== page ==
ARIES  Mar 20-Apr 19
Bold moves prove profitable, but keep your eyes forward. The difference between bold and reckless is the difference between success and disaster. Double check your instincts.

TAURUS  Apr 20-May 20
Loquacious urges reveal more than you intended. That is advantageous, relieving the pressure of needless secrets. For those you do need to keep quiet, have a chat with someone you trust.

Jack Fertig can be reached at 415-864-8302 or Starjack.com

This article appeared in the Dallas Voice print edition June 10, 2011.

—  Michael Stephens

Fierro, en fuego

Born in El Salvador, Oscar Fierro hopped the border with the intent to become famous. Now the designer and TV fashionista is making his mark — and he’s not shy about saying so

RICH LOPEZ  | Staff Writer lopez@dallasvoice.com

OSCAR GOWN | Designer Oscar Fierro, below, finds the perfect marriage between fashion and fundraising when his runway show also acts as a benefit for the Legal Hospice of Texas this weekend. Photo by Jirard.

DAMAS DE BLANCO
Station 4, 3911 Cedar Springs Road. Dec. 9 at 7 p.m.  $15­–$50.
DDB2010.com

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Oscar Fierro admits that modesty is not a value he subscribes to. He’s just not a humble person.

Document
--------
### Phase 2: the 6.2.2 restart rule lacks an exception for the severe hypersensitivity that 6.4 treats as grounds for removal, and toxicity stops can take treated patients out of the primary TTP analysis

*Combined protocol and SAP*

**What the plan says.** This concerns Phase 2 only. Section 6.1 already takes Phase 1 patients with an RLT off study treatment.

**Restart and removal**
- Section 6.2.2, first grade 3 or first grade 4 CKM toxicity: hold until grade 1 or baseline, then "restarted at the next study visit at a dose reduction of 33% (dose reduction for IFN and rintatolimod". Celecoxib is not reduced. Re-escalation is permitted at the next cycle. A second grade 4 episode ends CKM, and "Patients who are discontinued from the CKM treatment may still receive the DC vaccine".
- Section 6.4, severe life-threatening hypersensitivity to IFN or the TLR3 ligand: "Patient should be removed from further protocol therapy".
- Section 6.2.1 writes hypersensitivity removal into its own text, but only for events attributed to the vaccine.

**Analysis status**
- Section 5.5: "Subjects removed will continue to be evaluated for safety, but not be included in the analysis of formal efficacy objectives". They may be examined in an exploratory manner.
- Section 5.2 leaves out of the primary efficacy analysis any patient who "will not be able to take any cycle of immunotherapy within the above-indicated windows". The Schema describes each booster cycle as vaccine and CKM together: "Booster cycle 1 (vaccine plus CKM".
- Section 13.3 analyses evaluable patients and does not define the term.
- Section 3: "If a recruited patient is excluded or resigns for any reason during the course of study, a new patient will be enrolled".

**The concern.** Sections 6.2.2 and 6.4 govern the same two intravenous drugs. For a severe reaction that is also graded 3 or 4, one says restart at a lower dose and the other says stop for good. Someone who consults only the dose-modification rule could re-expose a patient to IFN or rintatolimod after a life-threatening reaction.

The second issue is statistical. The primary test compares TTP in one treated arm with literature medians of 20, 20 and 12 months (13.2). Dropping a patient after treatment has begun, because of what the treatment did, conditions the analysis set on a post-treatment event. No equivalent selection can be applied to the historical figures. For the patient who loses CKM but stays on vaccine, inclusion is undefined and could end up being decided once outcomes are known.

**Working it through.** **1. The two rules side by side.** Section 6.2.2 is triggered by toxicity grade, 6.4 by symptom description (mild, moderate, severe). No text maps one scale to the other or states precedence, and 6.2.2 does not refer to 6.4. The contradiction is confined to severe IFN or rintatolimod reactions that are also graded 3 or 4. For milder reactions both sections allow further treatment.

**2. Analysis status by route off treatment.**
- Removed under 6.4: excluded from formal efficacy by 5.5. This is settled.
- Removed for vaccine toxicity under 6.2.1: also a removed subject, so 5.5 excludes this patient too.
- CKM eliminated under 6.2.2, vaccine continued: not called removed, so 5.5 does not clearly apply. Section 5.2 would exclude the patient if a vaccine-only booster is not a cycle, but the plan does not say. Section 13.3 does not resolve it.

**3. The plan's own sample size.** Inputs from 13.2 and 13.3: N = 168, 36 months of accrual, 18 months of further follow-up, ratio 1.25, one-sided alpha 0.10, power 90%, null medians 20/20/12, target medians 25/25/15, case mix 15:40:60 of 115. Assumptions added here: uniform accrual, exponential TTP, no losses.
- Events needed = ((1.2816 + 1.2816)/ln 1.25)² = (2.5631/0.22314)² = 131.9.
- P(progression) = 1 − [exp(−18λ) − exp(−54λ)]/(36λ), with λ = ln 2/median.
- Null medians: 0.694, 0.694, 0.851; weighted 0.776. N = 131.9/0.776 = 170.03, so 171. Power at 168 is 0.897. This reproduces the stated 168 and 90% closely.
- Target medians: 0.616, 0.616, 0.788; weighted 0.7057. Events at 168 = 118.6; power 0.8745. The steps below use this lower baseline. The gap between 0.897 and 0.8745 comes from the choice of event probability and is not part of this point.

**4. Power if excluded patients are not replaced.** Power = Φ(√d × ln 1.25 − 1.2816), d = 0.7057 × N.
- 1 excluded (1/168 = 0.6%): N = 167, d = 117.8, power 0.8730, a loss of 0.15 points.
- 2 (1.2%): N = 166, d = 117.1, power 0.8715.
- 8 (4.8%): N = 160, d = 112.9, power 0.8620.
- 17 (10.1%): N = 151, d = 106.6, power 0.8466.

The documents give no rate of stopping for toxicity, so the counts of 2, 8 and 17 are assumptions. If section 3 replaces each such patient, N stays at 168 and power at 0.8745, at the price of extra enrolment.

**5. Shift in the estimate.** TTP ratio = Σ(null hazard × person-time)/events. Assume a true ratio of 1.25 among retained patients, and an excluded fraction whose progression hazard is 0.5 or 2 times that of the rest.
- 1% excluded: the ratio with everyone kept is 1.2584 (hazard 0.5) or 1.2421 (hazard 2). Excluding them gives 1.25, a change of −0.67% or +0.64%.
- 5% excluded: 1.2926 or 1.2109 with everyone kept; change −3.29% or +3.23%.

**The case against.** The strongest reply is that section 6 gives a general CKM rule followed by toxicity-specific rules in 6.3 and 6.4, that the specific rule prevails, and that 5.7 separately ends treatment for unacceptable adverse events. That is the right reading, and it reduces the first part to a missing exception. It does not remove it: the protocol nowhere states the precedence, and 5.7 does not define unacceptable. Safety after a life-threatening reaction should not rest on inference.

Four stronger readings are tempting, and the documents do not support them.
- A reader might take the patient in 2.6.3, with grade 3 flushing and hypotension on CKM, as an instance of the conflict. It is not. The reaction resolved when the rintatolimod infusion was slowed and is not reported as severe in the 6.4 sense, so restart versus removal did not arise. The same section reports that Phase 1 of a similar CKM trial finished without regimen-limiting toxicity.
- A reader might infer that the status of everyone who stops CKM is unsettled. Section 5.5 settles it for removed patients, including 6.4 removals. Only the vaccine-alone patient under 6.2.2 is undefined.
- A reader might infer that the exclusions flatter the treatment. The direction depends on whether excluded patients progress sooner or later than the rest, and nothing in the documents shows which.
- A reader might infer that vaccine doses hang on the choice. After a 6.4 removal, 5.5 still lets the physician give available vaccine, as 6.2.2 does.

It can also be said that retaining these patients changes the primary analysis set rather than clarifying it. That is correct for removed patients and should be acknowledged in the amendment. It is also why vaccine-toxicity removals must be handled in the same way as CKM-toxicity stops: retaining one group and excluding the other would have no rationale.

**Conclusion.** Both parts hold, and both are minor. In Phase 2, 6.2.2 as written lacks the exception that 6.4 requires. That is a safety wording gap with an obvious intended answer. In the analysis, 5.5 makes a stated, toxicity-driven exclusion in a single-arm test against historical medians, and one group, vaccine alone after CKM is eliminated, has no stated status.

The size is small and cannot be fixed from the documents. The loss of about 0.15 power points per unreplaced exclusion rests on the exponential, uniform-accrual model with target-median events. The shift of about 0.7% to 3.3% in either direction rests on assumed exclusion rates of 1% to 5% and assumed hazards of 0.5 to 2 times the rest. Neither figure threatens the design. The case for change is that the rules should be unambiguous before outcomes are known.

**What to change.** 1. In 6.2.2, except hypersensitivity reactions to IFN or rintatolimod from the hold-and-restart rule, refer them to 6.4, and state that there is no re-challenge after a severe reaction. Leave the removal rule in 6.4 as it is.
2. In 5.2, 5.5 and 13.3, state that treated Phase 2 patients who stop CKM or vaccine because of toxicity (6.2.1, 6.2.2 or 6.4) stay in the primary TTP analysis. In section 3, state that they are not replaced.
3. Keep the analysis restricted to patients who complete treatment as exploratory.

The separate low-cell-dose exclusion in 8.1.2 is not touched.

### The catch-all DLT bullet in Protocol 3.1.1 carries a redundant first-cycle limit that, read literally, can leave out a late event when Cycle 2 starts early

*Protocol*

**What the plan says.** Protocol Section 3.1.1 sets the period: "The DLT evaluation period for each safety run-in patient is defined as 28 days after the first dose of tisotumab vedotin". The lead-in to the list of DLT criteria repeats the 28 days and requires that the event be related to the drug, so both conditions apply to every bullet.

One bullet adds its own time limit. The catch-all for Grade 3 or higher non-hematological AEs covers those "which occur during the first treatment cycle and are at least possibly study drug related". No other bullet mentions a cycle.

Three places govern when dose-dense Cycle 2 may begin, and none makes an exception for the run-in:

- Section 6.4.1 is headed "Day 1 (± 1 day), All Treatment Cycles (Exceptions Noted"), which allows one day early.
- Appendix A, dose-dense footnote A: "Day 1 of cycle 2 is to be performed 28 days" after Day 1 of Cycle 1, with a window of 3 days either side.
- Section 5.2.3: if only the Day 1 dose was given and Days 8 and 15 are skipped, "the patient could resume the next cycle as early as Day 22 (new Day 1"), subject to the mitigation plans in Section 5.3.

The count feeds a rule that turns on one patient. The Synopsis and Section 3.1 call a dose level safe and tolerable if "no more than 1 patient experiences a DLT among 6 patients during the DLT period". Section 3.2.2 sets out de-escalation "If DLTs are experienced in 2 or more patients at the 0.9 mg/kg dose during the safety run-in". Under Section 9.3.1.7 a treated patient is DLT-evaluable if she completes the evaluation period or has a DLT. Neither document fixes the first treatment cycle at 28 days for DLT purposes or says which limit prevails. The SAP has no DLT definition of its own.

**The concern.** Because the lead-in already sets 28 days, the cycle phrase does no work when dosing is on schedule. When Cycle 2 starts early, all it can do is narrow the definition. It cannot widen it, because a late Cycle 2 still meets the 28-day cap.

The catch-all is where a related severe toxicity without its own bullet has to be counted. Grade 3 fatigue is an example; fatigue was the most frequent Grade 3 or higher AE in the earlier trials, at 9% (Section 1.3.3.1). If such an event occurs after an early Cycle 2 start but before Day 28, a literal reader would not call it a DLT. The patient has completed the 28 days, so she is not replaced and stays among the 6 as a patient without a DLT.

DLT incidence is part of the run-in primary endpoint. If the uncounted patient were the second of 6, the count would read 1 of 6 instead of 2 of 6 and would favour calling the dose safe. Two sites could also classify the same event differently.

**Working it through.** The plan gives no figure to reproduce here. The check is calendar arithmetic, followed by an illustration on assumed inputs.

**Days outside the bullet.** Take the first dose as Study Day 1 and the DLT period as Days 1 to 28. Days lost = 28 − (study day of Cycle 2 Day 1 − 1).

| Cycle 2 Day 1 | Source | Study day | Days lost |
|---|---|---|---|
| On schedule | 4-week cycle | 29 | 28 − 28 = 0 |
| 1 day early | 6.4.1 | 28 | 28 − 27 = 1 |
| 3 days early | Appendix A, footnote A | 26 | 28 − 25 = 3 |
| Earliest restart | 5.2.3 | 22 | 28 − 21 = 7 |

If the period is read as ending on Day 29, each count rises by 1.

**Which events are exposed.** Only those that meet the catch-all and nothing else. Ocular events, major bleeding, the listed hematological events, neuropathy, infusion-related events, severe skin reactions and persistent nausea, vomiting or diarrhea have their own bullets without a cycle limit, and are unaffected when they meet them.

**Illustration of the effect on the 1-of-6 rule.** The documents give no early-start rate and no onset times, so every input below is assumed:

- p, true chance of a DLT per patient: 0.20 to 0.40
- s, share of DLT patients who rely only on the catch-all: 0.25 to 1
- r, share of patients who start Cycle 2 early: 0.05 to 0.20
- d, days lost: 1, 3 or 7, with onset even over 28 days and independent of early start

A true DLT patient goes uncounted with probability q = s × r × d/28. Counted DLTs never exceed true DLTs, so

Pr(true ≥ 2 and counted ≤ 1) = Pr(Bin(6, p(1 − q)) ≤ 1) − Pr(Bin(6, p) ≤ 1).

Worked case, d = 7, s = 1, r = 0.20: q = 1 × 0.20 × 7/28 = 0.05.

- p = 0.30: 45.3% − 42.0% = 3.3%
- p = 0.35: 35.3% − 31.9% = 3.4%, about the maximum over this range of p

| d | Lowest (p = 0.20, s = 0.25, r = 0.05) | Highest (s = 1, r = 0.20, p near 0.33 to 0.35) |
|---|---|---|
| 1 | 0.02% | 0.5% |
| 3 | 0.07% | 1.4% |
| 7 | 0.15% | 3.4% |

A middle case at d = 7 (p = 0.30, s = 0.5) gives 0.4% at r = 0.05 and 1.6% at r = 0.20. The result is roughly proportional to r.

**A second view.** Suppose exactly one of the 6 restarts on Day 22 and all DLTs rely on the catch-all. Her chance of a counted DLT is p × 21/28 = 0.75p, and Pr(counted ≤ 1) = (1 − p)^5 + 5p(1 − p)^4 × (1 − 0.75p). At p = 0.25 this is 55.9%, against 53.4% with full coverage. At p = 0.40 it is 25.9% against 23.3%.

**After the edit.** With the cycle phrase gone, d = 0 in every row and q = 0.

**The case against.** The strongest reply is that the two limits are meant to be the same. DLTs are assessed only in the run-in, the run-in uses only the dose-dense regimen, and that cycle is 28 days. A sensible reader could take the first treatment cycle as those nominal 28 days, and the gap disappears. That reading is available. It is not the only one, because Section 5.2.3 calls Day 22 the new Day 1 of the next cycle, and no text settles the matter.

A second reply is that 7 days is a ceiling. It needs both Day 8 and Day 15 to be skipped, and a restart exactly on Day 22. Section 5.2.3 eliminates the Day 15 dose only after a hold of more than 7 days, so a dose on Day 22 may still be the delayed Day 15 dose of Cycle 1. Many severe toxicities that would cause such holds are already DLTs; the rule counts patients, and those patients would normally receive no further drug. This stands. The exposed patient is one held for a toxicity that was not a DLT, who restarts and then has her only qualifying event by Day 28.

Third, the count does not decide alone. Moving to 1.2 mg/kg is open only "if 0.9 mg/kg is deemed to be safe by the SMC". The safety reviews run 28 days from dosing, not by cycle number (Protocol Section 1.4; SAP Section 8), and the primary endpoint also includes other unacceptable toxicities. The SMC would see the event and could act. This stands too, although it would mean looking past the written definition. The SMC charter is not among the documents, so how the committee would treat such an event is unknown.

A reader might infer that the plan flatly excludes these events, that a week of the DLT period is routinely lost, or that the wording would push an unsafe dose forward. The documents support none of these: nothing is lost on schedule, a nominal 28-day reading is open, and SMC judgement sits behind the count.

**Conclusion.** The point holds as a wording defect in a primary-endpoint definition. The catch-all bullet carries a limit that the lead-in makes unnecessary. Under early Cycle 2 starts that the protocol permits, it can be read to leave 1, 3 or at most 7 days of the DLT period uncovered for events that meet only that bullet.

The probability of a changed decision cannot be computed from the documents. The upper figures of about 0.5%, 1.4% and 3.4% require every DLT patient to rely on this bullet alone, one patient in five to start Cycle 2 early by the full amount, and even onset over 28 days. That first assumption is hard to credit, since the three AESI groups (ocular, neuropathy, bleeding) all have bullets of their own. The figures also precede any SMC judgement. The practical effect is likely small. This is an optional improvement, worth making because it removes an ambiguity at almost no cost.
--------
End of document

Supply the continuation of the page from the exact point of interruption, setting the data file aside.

That might lead some to think he’s cocky, but really, he’s just confident … and not just because he’s a gay fashion designer with a sense of entitlement. It’s because he’s been through hell and doesn’t plan on going back.

“My journey to United States was painful and basically a miracle,” he says. “When people try to knock me down, I laugh about it. I crossed three borders [Guatemala, Mexico and Texas] and I have made a name for myself in a short time. It’s gonna take a whole army to bring me down.”

As a boy in El Salvador, he attended school barefoot and ate a meal only when he could. He emigrated to the U.S. illegally, but because El Salvador was in the middle of a civil war, he was granted asylum. He made his way to Dallas in 1990 to live with his “very straight brother and his family,” but Fierro found stability in his work as a waiter at Mercado Juarez.

“When people leave their country they say they’ll make their money [here] and go back,” he says. “But why in hell would I ever go back? Once I experienced the wonderful sense of freedom and flushable toilets, I knew this was for me. Toilets to me were the best things ever. But I also knew here, I could make my dreams come true and even help people in a way.”

On Thursday he’ll demonstrate that mission with the Damas de Blanco runway show, where he will debut his spring and summer collections. All proceeds will benefit the Legal Hospice of Texas, which provides legal services to low-income individuals with terminal illnesses or HIV.

“I think it’s the perfect marriage between fashion and charity,” he says. “When fashion can be attached to a great cause, I think it makes it better.”